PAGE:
Building that identity and sound through various genres and eras of music has been the greatest challenge, the greatest joy, the greatest sense of pride. My favorite type of music to play is the R&B music of the late 1970’s, early 1980’s. There’s a joy, spirit, and emotion in that music like no other, the greatest and most universal dance music ever created.

Talk about rocking a #BLackLivesMatter shirt during the entire Live and using your platform to speak up.

I’ve recorded 2 episodes of Pass the Mic so far, each was premiered with a live pre-show where I deejay for an hour and foreshadow what’s to come. It’s all one event. First time I wore a Black Lives Matter t-shirt was the live-pre show for Vol. 1. I wore a similar but different t-shirt in the actual Pass the Mic video for Vol. 2. I knew these were likely to be the biggest platforms that I’d have in our quarantine era. Because it’s the biggest exposure and platform live from my living room, it was a given that you should make a statement. Use whatever biggest platform you have at the moment to speak that truth.

The phrase “Black Lives Matter” is so obvious to so many of us that we take it for granted, but there are so many people out there to which it’s not obvious — to which it’s misunderstood, frowned upon, and negated. It’s so important for people who understand that phrase as second nature, to not take that for granted. Keep reminding ourselves we need to make it clear, because so many people don’t get it. Going into Pass the Mic, I wasn’t expecting this much of an overwhelming, widespread emotional reaction. I did it to inspire people, to make people feel good.

People received it so well!

What better place to make this very simple, very obvious statement that everyone in my world understands and believes in? It’s extremely important for people who are not Black to align themselves with the movement and make that statement, for people of all races, religions, and sexual orientations to show solidarity with each other. I truly believe that if we aren’t all equal, no one is equal. If we aren’t all free, no one is free. If we don’t all have justice, no one has justice. I truly, truly, truly believe that.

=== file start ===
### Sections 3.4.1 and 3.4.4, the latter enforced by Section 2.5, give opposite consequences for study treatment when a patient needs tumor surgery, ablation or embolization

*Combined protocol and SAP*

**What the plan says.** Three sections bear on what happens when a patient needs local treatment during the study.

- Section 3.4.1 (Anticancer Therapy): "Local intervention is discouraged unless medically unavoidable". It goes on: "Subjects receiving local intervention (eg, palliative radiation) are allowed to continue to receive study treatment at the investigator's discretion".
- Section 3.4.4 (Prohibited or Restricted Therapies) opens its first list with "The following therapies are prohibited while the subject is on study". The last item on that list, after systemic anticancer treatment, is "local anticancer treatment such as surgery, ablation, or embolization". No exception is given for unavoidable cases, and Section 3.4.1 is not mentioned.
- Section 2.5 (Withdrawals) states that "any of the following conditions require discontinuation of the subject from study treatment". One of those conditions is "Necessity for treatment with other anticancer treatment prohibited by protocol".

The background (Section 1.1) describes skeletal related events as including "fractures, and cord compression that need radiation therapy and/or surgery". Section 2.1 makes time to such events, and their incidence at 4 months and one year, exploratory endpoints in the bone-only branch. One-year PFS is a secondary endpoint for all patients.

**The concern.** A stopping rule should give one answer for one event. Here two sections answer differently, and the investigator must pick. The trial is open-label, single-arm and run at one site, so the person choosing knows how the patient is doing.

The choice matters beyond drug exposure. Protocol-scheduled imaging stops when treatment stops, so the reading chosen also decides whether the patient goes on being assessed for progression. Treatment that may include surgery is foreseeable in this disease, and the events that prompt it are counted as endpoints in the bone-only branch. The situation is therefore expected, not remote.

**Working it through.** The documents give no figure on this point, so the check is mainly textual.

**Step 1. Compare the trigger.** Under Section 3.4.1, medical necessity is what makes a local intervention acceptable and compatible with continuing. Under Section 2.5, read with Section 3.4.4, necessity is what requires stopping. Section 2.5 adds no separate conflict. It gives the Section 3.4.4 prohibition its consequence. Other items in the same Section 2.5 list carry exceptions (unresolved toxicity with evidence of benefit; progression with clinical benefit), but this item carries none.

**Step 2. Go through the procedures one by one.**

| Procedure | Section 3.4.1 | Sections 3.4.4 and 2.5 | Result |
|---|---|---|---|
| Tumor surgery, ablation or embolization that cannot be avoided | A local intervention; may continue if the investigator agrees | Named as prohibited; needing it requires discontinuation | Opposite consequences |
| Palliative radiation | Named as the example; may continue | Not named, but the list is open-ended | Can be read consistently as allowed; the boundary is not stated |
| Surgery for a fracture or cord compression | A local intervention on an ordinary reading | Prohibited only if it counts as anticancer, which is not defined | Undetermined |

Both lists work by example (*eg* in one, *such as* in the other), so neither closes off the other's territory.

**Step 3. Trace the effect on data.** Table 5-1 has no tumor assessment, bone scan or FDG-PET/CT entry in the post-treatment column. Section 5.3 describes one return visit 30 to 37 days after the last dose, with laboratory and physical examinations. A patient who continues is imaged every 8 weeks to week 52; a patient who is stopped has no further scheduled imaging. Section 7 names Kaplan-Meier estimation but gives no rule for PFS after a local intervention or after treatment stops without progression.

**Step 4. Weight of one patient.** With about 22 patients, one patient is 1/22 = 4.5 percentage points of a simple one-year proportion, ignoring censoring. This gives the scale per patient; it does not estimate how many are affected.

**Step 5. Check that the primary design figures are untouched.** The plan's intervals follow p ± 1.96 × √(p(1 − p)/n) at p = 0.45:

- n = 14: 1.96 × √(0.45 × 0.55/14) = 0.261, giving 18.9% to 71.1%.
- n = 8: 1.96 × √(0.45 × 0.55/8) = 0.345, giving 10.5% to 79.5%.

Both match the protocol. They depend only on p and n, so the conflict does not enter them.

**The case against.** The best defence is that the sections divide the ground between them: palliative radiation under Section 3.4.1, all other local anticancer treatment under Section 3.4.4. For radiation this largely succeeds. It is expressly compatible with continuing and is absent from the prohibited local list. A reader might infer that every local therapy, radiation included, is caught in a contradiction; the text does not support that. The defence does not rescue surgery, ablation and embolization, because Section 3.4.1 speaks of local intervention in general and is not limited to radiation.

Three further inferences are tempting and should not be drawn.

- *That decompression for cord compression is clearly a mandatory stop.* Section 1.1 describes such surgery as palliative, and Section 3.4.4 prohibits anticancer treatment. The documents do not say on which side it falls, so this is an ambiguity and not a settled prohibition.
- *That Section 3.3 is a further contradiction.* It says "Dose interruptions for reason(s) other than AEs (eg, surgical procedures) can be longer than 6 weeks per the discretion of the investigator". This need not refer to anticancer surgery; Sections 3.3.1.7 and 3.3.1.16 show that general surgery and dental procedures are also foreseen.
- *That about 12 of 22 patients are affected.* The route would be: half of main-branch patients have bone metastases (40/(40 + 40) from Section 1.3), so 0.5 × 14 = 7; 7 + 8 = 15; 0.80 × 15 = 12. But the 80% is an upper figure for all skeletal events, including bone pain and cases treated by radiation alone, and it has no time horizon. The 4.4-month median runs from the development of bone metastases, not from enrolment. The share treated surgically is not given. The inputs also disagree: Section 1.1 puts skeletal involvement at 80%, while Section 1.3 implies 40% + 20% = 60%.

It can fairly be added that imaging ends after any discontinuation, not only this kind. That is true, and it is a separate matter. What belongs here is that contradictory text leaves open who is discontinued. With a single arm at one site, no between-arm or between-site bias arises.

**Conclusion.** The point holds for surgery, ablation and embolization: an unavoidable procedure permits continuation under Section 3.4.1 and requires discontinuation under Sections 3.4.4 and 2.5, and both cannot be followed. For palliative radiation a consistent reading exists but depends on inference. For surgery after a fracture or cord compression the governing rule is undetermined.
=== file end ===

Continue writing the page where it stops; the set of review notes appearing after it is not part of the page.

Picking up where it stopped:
I couldn’t begin to count the number of messages I’ve gotten from people saying they’ve cried watching it, that it’s changed their life, that it’s brought happiness back into their life, that it brought them to a happier time, that it truly struck an emotional nerve of joy. Really emotional messages from people around the world who I don’t know, and from well-known artists who didn’t take part. The most touching reaction has been from the artists who participated, who’ve really shown a sense of pride and excitement in taking part. That touches me because these are my heroes. My R&B heroes in Vol. 1, my hip-hop heroes in Vol. 2. I look up to them. I idolize them. I admire them, hold them on the highest pedestal. For them to thank me for what I’ve done, is the most surreal feeling ever, I feel the most honored.